As the name implies, the movie "Saving Private Ryan" is about saving Private Ryan, however there is much more here than just a simple rescue story. The movie begins in present day times with an old man, followed by his family, walking through a cemetery in Normandy. He stops at one grave and falls to his knees, crying. The camera zooms to a close-up of his eyes and the viewer is transported 45 years in the past. The scene is D-Day, just prior to invasion. Men are being carried in transports to Omaha beach. The next 25 minutes or so fill one of the most intense battle scenes ever filmed. The carnage is terrible and it is here that we first meet Captain Miller (Tom Hanks). Despite heavy losses to the German machine gunners, a small group secures a foothold on the beach. After wave upon wave of Allied troops pour onto the beach, the Germans retreat enough for the Allies to set up a base.
The wartime scene in France then cuts away to an office in Washington D.C., where women are writing letters of condolence to the mothers of deceased soldiers. One woman finishes a letter and then looks at the name and proceeds to pick up another two. She reports this to General George Marshall. It is here that the viewer is told that all three of Private James Ryan's brothers have been killed in combat. Touched by this family's tragedy, General Marshall orders a unit of Rangers to find Private Ryan, so he can return home.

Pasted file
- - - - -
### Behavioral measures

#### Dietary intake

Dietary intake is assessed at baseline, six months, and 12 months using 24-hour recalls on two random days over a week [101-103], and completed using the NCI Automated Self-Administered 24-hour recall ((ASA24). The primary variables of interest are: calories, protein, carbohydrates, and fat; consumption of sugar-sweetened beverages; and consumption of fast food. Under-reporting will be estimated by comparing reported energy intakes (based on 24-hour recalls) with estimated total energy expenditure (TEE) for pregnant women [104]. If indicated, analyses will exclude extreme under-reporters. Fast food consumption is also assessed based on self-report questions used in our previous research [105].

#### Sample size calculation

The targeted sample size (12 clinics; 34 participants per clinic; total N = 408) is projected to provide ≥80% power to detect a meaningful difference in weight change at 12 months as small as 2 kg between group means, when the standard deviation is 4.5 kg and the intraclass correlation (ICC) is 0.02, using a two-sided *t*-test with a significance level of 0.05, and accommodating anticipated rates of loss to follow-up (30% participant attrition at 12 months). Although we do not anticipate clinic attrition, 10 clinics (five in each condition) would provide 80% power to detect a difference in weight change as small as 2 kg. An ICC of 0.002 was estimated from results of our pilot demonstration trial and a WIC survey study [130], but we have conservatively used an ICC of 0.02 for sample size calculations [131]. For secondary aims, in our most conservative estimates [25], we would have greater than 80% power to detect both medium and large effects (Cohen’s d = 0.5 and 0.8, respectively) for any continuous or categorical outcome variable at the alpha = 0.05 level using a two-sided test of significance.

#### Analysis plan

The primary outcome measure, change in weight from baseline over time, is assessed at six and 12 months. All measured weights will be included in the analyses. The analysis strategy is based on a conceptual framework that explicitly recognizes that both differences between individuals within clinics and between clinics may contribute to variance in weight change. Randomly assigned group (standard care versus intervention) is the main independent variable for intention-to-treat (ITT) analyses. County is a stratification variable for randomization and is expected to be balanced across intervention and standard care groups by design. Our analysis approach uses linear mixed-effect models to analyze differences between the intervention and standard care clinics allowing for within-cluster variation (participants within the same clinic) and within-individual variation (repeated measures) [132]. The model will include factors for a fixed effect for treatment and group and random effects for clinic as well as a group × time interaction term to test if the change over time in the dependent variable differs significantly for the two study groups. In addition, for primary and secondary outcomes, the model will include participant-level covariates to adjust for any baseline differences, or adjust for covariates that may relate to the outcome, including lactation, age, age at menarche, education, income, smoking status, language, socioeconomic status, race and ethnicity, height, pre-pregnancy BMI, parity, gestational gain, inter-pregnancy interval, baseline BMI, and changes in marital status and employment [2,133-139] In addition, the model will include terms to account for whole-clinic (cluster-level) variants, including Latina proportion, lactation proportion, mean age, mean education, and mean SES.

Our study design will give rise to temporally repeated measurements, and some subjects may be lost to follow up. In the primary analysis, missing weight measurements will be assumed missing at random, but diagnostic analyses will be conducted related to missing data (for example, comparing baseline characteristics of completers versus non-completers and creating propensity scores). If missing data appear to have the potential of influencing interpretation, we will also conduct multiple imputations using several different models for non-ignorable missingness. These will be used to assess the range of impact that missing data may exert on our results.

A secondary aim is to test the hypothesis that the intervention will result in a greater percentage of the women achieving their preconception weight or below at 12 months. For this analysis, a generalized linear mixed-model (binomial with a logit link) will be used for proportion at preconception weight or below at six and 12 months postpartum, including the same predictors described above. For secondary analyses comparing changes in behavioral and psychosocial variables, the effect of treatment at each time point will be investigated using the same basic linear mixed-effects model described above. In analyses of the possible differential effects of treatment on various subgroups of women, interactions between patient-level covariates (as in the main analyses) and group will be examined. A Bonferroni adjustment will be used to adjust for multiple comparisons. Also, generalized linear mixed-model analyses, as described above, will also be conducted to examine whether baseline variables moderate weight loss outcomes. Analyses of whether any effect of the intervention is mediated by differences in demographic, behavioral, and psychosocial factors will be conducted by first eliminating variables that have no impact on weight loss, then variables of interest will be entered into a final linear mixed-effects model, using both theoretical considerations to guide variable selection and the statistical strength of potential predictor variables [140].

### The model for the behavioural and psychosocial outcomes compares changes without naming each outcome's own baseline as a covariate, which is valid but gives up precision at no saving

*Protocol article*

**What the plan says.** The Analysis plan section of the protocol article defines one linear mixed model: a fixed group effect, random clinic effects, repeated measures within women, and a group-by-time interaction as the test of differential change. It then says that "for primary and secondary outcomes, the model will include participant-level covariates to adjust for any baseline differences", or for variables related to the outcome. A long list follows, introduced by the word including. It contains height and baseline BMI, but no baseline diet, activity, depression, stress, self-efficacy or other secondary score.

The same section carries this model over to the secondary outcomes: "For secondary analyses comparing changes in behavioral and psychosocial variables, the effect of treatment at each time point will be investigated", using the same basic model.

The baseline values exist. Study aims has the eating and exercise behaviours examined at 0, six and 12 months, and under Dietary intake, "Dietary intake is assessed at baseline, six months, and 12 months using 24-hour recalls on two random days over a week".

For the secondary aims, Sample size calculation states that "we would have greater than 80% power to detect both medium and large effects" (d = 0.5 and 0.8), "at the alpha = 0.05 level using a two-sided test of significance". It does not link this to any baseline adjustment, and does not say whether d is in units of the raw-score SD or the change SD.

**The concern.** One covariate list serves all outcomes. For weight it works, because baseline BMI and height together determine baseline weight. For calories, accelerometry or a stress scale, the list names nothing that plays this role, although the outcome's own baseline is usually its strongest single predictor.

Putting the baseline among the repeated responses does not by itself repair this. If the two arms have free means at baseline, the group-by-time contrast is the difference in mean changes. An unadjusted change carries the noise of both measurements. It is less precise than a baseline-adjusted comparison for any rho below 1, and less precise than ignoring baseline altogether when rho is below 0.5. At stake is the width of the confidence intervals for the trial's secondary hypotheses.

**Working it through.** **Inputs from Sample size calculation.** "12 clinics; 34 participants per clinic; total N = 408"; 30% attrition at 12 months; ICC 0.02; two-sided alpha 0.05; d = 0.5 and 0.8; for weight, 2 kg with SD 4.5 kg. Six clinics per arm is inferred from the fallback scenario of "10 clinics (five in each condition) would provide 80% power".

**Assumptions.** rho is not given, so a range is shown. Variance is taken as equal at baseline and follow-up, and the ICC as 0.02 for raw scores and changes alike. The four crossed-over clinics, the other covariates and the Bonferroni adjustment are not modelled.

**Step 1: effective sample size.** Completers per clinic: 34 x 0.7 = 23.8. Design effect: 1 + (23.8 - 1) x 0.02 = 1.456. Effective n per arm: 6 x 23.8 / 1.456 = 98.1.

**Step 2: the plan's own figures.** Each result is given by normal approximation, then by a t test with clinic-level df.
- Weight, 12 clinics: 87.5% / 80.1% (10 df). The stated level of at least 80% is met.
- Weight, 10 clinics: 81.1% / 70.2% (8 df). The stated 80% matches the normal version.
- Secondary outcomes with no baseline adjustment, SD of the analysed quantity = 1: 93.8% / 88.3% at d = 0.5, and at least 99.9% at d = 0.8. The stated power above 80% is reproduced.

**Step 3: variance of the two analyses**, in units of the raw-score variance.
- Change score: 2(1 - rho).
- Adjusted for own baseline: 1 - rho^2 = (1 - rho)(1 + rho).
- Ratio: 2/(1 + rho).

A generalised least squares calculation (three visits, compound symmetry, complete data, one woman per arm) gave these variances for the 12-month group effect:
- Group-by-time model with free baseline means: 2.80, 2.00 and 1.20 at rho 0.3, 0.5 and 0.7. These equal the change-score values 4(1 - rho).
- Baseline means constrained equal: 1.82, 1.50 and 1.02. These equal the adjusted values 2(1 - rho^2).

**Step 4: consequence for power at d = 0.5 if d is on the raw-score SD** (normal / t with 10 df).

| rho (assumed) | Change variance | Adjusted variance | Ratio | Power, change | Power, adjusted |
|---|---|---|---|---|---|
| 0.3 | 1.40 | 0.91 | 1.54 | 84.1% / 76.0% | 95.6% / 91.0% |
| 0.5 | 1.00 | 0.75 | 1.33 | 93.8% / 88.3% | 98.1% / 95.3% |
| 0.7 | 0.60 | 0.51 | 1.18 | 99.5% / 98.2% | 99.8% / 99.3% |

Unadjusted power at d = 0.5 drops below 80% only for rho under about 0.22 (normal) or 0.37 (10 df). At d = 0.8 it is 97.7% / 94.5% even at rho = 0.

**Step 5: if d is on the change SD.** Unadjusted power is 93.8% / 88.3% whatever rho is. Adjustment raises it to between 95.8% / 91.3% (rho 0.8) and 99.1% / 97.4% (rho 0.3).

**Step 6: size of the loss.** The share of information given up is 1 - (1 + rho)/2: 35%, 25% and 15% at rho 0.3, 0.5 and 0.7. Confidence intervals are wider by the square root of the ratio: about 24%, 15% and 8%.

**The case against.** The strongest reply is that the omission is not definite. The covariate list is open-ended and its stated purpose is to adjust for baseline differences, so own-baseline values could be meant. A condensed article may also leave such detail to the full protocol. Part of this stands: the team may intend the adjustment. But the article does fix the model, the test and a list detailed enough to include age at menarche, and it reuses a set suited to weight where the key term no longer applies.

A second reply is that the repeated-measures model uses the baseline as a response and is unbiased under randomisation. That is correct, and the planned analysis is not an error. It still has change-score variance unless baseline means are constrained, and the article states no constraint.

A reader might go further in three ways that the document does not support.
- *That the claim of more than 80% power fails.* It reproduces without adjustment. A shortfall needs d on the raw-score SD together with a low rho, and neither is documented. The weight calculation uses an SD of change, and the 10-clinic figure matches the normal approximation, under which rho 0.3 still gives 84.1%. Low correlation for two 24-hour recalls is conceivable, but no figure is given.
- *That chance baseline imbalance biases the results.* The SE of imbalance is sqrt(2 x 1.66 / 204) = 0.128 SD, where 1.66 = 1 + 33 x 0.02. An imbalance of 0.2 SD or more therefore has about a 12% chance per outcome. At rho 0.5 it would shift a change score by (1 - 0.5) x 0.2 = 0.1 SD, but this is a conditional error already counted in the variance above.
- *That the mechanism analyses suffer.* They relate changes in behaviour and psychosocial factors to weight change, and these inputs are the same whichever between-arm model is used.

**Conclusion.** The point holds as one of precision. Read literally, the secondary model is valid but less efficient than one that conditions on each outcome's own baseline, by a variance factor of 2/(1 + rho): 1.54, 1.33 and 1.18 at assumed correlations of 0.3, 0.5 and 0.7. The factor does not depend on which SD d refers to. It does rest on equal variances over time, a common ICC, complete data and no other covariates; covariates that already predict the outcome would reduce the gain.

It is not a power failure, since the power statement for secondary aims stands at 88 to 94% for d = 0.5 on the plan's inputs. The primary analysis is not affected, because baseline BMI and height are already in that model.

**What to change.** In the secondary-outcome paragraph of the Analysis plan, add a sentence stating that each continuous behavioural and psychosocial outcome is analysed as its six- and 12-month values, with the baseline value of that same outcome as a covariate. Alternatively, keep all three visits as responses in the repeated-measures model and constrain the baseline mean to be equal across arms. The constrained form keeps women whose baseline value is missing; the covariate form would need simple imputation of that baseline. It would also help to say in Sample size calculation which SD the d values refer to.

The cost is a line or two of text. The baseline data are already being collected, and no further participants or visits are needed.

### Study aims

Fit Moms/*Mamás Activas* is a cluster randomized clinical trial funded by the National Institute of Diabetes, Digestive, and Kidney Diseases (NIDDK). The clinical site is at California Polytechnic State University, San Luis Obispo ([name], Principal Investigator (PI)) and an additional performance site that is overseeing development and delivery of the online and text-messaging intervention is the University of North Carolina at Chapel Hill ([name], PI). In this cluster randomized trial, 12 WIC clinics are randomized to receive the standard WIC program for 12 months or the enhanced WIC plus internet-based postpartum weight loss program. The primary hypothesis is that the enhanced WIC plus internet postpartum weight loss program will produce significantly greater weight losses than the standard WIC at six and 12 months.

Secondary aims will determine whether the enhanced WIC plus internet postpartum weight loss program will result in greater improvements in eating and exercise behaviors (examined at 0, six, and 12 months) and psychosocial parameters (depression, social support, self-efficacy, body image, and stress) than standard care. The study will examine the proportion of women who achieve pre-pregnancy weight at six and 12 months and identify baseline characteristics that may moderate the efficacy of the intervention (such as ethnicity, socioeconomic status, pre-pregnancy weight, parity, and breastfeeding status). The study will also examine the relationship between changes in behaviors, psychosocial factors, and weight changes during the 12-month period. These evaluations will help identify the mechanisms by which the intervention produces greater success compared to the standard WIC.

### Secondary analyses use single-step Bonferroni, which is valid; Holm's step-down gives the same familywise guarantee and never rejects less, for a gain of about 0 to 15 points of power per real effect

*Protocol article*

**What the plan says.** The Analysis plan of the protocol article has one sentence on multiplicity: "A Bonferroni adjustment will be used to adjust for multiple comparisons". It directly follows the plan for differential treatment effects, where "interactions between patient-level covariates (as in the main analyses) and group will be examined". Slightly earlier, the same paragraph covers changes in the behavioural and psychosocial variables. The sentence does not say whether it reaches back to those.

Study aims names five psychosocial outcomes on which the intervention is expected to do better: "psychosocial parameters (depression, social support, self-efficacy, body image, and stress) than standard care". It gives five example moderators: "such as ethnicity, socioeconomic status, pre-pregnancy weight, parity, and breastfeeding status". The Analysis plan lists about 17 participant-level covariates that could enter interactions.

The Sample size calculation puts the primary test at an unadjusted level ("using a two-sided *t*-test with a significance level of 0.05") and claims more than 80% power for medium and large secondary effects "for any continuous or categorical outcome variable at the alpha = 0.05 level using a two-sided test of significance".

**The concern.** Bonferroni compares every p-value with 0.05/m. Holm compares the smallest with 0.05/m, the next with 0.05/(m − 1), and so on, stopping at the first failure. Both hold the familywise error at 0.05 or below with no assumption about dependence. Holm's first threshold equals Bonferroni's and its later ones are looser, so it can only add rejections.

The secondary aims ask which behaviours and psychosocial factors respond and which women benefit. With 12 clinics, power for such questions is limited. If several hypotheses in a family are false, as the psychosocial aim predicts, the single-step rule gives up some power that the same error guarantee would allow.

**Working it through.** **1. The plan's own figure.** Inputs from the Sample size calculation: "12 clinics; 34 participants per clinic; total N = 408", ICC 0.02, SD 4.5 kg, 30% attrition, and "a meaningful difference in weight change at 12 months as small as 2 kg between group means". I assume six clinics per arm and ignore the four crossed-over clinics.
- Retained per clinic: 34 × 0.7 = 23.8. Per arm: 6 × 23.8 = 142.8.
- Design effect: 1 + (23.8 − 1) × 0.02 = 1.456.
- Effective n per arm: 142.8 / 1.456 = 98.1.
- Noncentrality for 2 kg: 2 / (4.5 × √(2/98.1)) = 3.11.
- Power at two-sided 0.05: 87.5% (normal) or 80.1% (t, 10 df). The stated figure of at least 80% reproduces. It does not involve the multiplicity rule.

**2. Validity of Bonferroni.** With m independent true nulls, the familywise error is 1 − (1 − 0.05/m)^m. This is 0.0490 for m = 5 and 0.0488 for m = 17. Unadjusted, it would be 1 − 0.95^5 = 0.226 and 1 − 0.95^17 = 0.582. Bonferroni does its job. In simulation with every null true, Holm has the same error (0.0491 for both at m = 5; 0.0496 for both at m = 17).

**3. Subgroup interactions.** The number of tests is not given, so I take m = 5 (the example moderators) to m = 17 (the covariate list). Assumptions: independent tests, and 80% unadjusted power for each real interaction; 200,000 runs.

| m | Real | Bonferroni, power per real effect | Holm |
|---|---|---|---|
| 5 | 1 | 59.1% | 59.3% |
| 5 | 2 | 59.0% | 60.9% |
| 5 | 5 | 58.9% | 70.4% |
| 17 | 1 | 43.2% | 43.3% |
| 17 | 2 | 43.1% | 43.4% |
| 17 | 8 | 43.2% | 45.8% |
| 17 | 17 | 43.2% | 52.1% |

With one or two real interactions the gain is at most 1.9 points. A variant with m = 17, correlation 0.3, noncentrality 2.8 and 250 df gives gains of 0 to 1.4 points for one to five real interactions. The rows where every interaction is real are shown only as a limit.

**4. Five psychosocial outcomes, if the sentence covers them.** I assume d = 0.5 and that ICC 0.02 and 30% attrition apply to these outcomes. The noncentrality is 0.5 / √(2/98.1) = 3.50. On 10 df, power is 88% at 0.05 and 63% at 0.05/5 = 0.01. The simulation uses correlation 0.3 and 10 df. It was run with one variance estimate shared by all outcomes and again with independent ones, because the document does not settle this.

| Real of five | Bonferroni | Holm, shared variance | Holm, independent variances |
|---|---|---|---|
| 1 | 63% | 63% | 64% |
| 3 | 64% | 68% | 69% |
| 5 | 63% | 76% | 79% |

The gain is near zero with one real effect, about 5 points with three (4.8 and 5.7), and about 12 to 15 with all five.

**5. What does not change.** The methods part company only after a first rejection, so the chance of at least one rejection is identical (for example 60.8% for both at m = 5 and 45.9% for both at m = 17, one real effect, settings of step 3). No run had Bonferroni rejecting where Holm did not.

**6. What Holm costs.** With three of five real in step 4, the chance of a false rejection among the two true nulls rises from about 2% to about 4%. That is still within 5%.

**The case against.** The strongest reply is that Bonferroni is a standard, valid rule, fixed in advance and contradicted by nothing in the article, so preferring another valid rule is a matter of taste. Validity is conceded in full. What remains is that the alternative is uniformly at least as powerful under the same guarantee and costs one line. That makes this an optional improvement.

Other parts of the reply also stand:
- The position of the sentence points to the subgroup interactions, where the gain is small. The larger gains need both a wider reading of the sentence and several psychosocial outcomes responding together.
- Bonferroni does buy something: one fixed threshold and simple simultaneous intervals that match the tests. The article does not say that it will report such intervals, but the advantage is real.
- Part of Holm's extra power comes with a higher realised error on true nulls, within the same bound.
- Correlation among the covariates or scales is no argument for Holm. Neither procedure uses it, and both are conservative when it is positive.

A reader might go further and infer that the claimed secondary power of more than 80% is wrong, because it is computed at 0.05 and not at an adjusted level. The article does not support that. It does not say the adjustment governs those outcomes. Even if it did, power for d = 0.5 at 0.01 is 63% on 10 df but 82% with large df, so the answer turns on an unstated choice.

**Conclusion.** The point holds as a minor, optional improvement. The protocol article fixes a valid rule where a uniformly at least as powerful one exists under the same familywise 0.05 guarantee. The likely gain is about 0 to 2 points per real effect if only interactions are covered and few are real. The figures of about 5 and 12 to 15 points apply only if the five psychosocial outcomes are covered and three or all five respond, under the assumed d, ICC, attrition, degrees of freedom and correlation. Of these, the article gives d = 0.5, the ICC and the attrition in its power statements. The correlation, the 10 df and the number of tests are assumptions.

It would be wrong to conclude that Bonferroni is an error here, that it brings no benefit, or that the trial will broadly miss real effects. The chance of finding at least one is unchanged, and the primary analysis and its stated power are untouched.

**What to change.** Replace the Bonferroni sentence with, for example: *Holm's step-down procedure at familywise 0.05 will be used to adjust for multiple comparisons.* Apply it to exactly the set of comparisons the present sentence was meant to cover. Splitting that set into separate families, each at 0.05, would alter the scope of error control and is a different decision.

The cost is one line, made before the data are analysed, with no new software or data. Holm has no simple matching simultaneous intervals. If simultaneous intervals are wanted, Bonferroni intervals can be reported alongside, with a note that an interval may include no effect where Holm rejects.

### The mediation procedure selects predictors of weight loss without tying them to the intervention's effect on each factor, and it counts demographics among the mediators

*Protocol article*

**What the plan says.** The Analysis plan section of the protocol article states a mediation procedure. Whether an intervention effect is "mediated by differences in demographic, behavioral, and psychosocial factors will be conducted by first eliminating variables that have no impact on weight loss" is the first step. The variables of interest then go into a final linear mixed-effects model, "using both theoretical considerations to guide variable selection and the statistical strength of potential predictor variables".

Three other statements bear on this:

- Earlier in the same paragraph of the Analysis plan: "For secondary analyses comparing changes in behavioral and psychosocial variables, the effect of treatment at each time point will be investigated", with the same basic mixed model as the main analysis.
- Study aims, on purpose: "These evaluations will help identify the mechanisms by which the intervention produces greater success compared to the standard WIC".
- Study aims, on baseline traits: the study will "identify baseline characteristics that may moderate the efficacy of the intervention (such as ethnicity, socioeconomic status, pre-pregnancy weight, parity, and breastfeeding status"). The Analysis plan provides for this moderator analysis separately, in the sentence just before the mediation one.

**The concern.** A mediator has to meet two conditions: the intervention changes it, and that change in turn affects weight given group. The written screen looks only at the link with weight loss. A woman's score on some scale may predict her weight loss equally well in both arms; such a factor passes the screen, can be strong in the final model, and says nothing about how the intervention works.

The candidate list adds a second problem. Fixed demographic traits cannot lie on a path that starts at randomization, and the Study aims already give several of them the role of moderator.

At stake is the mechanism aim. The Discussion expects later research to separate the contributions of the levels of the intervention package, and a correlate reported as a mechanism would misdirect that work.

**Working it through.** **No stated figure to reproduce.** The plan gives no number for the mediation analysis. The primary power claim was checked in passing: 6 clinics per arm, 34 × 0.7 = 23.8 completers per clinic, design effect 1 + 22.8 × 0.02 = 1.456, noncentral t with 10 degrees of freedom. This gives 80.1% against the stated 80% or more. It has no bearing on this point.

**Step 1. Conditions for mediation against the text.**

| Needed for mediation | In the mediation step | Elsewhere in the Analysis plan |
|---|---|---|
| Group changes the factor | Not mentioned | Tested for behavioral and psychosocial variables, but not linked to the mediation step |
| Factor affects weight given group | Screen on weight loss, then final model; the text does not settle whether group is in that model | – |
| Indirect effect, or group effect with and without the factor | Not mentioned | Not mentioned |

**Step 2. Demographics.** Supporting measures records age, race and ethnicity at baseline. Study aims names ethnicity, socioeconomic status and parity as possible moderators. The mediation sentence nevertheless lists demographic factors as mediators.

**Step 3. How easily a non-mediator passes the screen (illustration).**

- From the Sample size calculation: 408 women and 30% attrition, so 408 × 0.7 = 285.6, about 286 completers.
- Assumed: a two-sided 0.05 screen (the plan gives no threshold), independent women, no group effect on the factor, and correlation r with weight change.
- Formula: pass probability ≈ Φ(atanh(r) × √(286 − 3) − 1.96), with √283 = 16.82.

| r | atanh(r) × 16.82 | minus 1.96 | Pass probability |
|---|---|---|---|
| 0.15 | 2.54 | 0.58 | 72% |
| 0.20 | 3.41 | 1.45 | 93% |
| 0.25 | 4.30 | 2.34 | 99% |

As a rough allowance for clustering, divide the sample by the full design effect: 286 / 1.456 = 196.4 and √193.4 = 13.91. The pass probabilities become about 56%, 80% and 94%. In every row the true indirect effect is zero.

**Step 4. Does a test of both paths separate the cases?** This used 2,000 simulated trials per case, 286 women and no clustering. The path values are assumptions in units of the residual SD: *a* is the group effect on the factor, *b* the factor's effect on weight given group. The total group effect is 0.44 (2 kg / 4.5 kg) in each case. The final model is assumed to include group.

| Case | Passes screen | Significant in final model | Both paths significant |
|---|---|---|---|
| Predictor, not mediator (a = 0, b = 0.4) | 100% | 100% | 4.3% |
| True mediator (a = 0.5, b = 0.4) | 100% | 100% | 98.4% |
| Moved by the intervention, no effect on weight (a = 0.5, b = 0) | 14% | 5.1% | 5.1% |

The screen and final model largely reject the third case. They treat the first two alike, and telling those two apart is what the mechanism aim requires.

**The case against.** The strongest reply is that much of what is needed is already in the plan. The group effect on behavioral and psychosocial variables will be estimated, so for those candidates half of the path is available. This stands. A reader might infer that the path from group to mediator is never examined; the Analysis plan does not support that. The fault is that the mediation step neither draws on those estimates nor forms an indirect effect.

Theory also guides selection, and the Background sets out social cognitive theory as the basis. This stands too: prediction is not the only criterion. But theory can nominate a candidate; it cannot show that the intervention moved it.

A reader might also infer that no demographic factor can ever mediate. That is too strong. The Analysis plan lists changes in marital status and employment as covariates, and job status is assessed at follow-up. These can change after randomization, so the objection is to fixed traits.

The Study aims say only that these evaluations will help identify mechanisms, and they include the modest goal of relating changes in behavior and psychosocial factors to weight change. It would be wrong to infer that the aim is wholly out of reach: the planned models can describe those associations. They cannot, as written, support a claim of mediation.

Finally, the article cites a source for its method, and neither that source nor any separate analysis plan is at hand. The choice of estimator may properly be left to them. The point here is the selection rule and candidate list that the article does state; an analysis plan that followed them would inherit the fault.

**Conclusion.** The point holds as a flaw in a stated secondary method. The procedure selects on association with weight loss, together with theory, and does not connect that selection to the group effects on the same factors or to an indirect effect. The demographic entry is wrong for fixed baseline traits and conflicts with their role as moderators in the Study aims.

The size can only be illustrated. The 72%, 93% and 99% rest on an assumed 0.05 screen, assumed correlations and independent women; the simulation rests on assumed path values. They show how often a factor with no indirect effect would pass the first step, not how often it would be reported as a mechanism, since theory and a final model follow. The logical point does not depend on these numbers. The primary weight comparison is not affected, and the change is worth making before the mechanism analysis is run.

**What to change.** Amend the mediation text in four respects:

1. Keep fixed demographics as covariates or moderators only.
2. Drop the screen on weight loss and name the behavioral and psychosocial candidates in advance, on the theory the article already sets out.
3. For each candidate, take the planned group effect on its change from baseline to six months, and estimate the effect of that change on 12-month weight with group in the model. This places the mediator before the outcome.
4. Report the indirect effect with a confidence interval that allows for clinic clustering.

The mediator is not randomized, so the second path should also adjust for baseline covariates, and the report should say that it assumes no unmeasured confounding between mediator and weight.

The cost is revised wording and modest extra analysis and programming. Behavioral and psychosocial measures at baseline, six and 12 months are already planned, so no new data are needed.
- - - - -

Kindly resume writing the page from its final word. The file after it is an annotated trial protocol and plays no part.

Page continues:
Meanwhile Captain Miller receives the message to find Ryan. He and his platoon are none too pleased to learn about it and the whole mission is referred to as "FUBAR". He must move his men into the Nazi-occupied French countryside and search through thousands of U.S. soldiers to find him. There is tension from the first between a new interpreter (Oppem) and the established platoon. The unit walks through fields and reaches a town, where a family in a partially collapsed house pleads for help. Despite Captain Miller's strict orders, a man in the unit named...
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